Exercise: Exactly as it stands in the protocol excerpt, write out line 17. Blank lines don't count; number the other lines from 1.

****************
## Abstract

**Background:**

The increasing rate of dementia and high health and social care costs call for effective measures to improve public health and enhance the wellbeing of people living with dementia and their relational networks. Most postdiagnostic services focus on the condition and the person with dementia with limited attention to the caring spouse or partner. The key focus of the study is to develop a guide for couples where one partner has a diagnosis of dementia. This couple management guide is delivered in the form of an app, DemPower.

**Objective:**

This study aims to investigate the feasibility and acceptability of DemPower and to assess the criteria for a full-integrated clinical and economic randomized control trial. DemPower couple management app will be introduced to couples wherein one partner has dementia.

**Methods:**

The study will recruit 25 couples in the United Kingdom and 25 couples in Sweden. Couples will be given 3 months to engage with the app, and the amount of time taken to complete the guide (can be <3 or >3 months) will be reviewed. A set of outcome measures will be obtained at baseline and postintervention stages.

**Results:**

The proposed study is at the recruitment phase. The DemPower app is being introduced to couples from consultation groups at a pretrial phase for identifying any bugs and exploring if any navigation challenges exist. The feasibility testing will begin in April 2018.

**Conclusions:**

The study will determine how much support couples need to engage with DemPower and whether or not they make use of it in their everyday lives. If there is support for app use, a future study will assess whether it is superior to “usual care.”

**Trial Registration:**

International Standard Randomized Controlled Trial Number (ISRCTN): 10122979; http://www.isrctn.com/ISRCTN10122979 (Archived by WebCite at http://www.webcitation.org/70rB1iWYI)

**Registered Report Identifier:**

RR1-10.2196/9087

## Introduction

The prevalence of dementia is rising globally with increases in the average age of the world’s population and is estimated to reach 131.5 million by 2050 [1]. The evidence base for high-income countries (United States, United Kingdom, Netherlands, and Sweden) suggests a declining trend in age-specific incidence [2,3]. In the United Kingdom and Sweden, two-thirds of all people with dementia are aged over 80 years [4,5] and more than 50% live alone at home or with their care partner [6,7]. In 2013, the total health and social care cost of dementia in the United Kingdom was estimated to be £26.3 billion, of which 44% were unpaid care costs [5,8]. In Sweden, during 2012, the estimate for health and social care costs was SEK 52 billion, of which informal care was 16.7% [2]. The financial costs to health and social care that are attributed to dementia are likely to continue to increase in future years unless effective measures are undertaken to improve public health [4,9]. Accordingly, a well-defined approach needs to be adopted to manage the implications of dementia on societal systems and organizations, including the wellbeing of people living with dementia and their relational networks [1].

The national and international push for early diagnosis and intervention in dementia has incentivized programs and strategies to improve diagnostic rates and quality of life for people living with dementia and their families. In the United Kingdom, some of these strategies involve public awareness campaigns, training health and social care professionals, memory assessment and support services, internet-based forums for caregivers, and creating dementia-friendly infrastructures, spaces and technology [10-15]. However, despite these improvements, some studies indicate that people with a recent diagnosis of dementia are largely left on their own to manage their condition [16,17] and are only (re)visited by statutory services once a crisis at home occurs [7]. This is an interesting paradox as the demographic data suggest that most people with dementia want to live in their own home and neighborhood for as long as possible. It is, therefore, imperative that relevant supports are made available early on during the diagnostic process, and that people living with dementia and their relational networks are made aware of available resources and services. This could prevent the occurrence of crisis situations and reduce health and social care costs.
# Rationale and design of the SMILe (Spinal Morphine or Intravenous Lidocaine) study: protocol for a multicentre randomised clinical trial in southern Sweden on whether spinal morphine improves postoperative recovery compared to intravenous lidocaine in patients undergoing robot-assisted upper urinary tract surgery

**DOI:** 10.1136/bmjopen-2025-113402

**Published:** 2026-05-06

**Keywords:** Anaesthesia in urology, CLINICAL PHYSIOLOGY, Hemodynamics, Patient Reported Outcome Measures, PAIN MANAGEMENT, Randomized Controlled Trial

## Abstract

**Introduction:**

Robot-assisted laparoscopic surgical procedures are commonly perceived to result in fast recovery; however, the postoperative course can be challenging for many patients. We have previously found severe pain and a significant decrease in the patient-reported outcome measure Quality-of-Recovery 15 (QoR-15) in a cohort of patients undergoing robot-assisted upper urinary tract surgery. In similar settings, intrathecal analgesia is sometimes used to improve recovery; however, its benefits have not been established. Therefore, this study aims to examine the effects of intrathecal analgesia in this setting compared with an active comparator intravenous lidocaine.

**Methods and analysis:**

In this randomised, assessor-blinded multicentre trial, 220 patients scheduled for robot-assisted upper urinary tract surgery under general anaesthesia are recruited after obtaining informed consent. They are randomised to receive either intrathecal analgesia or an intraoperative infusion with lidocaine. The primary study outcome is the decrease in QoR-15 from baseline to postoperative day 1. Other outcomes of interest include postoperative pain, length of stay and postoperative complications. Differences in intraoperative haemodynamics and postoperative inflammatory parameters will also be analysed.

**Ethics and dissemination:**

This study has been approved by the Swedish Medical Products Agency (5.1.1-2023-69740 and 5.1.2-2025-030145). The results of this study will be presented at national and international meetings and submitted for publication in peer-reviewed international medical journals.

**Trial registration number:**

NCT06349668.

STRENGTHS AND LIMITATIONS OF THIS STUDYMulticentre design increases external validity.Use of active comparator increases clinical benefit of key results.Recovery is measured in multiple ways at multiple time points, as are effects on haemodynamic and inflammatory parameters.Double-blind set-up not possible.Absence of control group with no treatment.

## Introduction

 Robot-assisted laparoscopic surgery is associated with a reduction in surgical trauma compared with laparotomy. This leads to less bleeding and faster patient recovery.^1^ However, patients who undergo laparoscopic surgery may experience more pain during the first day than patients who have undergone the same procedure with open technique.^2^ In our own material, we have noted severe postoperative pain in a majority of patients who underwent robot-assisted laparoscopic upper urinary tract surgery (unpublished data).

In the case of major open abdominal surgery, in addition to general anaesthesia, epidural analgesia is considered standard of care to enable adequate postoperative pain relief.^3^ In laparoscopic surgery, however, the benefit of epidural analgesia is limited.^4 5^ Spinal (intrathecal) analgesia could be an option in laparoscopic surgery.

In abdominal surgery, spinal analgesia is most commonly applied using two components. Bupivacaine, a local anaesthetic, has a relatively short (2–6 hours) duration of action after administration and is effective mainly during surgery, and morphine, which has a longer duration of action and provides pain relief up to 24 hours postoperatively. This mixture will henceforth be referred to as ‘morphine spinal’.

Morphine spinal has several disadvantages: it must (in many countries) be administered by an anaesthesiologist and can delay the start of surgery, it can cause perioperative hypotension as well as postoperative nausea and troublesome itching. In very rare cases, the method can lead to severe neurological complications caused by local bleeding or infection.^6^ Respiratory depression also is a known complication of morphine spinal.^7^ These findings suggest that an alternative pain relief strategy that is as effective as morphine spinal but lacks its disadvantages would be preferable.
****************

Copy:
The prevalence of dementia is rising globally with increases in the average age of the world’s population and is estimated to reach 131.5 million by 2050 [1]. The evidence base for high-income countries (United States, United Kingdom, Netherlands, and Sweden) suggests a declining trend in age-specific incidence [2,3]. In the United Kingdom and Sweden, two-thirds of all people with dementia are aged over 80 years [4,5] and more than 50% live alone at home or with their care partner [6,7]. In 2013, the total health and social care cost of dementia in the United Kingdom was estimated to be £26.3 billion, of which 44% were unpaid care costs [5,8]. In Sweden, during 2012, the estimate for health and social care costs was SEK 52 billion, of which informal care was 16.7% [2]. The financial costs to health and social care that are attributed to dementia are likely to continue to increase in future years unless effective measures are undertaken to improve public health [4,9]. Accordingly, a well-defined approach needs to be adopted to manage the implications of dementia on societal systems and organizations, including the wellbeing of people living with dementia and their relational networks [1].